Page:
Admitedly it was after a protracted parasite infection, an over estimation of my capabilities following on from that and a stubbornness of ridiculous proportions. However, that time of rain and mist and more rain combined with grey skies to match my mood and a level of humidity which turn my last vestiges of humour into the metaphorical damp rag, was the worst extended period of time of the whole trip.

The weather and I mirrored each other in the most objectionable, continuously downward ricocheting spiral of misery possible, whilst still remaining upright on the bike and moving slowly forward.  The grey skies and rain felt like it would never end and the brokenness of my body was all too soon replicated by the broken nature of my mind and my resilience.

Compare this to the halcyon days of crossing parts of the Tibetan Plateau or Mongolia or Central Asia with their stretches of desert Steppe, green pastures and everything in-between stretching out under that endless blue dome.  Difficulty and ‘adversity’ feels surmountable and positivity reigns supreme in the Lands of the Blue Skies.  Colours seem brighter, smiles from others wider and welcomes more expansive when bodies are topped up with the necessary range of UV light and the ability to convert it.

And so I pass on this image of a landscape and yellow scarf, which was given (‘gifted’) to me as I was crossing the north west of the Xinjiang, China.  The days were cold with my smile getting ever wider as I met more and more Tibetan men and women who welcomed me into their homes for minutes, hours and days and who’s ruddy red cheeks and mine spoke of wind, delicious hot momos (Tibetan style dumplings) with spicy, chilli sauce and sunshine and blue skies.

5th : Everywhere?

“Water, water everywhere,  Nor any drop to drink”

‘The Rime of the Ancient Mariner’ – Samuel Taylor Coleridge

It can often seem to me that the issue is not a lack of water, it is usually there is some form.  The issue is always about the accessibility of the water and whether the water that is available is in fact sanitary and safe to drink.

Filtration systems, one of which I carry with me, are commonly (thanks to access to finance) available to the ‘adventure traveller’ however they are only as good as the person using them and I have, in the past, been too convinced of my bombproof constitution (egotistical), been naive and altogether too haphazard (a combination heading for disaster if ever I saw it … see Sick) in this regard.  I have seen first hand the impact of water borne viruses and protozoa.  Have felt the havoc that they can do to a previously content digestive system.  I can only shudder as I consider the impact on a child’s developing physiology and psychology with this sort of daily onslaught – a battle that becomes the norm and the impact of which is never questioned.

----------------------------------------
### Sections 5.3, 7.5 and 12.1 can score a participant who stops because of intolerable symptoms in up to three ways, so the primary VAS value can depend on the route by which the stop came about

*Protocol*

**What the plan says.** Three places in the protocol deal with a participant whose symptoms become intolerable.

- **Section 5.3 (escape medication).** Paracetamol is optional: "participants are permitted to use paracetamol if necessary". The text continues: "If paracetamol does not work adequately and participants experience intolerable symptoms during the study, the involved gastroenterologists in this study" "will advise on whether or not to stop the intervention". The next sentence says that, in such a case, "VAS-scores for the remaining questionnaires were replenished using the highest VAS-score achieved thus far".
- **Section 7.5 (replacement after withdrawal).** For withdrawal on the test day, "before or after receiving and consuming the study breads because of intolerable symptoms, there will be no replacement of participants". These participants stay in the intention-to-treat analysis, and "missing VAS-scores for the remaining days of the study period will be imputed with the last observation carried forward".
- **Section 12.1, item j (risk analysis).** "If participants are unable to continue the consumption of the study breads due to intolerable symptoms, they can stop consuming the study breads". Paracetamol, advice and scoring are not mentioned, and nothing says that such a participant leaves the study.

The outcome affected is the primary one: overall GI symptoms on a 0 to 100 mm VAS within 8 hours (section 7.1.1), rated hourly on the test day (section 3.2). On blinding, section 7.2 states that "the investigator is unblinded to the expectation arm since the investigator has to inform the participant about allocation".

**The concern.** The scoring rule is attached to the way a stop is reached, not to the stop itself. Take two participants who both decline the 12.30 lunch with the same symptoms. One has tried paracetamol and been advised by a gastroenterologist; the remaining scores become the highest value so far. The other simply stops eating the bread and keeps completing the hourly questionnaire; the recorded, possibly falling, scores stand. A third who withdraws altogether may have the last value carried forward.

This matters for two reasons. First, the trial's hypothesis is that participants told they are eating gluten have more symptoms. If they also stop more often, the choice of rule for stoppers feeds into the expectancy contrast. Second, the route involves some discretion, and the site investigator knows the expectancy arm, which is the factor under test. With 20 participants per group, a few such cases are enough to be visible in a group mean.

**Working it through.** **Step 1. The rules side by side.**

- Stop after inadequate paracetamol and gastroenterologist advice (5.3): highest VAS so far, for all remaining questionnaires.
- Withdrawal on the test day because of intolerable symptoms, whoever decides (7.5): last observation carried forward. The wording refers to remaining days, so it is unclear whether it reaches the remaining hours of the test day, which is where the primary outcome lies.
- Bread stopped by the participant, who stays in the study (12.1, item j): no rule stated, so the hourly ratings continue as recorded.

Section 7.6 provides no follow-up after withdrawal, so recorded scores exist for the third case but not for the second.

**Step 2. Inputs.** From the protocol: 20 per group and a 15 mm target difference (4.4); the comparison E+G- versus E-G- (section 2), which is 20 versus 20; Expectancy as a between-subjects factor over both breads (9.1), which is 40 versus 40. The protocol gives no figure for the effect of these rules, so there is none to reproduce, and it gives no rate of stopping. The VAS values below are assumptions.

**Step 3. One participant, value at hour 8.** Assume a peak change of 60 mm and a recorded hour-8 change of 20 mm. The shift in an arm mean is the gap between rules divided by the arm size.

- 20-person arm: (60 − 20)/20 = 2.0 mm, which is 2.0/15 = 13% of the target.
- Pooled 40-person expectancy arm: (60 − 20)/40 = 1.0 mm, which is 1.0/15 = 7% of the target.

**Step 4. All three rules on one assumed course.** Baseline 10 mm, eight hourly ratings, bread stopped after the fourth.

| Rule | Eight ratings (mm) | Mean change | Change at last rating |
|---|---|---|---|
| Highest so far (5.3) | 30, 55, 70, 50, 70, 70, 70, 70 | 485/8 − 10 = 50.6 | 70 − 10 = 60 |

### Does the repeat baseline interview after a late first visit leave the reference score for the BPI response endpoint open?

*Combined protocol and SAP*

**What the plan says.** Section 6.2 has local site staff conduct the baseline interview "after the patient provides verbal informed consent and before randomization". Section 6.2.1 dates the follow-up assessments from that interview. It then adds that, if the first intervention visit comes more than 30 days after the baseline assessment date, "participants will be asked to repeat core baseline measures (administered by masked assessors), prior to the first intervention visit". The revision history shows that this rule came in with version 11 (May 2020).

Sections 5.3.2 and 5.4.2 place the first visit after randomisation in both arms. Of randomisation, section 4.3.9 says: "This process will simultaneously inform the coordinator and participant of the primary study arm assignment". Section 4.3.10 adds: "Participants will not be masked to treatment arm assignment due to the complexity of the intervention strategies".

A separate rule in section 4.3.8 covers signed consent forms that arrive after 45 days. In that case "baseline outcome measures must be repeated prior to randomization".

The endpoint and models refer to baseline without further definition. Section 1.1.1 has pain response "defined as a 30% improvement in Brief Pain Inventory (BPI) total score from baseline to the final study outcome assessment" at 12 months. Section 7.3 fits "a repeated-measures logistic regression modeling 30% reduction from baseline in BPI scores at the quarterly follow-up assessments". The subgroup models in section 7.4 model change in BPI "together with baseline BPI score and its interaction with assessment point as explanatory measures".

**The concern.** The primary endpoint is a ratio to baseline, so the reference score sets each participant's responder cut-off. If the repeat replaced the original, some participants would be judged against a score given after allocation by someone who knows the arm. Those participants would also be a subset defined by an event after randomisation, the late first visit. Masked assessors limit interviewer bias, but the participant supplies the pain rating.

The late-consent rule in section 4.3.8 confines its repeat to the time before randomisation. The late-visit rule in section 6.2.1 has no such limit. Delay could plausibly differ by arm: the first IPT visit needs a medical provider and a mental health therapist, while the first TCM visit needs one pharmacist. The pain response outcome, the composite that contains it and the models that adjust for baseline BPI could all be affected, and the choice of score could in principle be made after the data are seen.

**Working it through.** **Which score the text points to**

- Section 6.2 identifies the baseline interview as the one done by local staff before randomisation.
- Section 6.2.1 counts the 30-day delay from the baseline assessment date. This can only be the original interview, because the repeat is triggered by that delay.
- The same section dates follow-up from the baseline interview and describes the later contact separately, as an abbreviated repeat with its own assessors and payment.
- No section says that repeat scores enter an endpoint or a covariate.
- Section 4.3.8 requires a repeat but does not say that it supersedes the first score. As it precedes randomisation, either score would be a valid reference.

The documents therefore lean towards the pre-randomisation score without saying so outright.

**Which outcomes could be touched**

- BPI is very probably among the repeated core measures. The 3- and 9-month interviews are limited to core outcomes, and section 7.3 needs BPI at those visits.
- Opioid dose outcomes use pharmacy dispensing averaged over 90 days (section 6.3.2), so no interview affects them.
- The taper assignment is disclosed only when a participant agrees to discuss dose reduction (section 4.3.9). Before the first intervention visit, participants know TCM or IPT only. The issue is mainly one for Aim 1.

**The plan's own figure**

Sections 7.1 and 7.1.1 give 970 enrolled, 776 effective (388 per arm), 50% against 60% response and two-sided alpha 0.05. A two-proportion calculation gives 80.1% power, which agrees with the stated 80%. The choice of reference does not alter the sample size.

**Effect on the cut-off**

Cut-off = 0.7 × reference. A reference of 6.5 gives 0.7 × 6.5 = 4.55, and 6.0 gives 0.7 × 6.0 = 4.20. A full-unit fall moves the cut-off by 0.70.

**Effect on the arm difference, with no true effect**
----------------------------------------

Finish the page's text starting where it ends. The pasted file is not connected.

It constantly confounds, amazes and saddens me that in the 21st Century there are still people and places in the world without regular access to sanitary drinking water or failing that the means to make the available water safe.  I have cycled in some of these places, places with access to streams or rivers or wells or old and often dysfunctional water dispensation systems.  Places dependant on the weather for its regularity of access as well as its levels of problematic micro organisms.  Places where people (predominantly women and children) spend an inordinate amount of time, often making several trips a day, walking to the common water point, filling containers of all shapes and sizes (often untenably large and surely difficult to carry) and then taking them back to their homes with incredible grace and dignity.

Unfortunately I have also seen these water points littered with the left over detritus from clothes being laundered and bodies being washed.  Heads and Shoulders bottles, individual foil  wrappings and washing powder packets spoiling idyllic waterfalls and bathing pools.  There is no doubt that there is a need for environmental education and associated support services alongside the need for better access to good water.

I recently saw a sign outside The Hole in the Wall bar in Kathmandu …

In Wine there is Wisdom

In Beer there is Freedom

In Water there is Bacteria

Never a truer word said … on the last point at least, I thought to myself but why is this still the case?

1 person in every 10 … that’s approximately 663 million people … apparently still drinks ‘dirty’ water.   Even to cynically adjust the figures down because of a misguided idea that aid agencies are ‘exaggerating’ the issue, the number of people that this issue impacts is incredible (as in “impossible to believe”).

In India I was stupid, unlucky and potentially could have avoided getting sick if I had afforded myself a greater level of care and protection by being more fastidious with my cleanliness, water filtration and where and what I ate and drank.

I am daily reminded of how lucky I am.  I have the education and finance to be able to use fuel to boil water, purchase a filter  (learn how to use it, buy replacement cartridges or top up its battery) or simply buy clean water should the situation necessitate it.  This covers most of the situations I daily encounter.  I can’t say privileged because why should access to clean water be a privilege.  Surely we can all agree that it should be a universal right.  In 2010 the United Nations declared it as such and went further by recognising that the impact of safe water and clean sanitation is ‘essential to the realisation’ of all other human rights.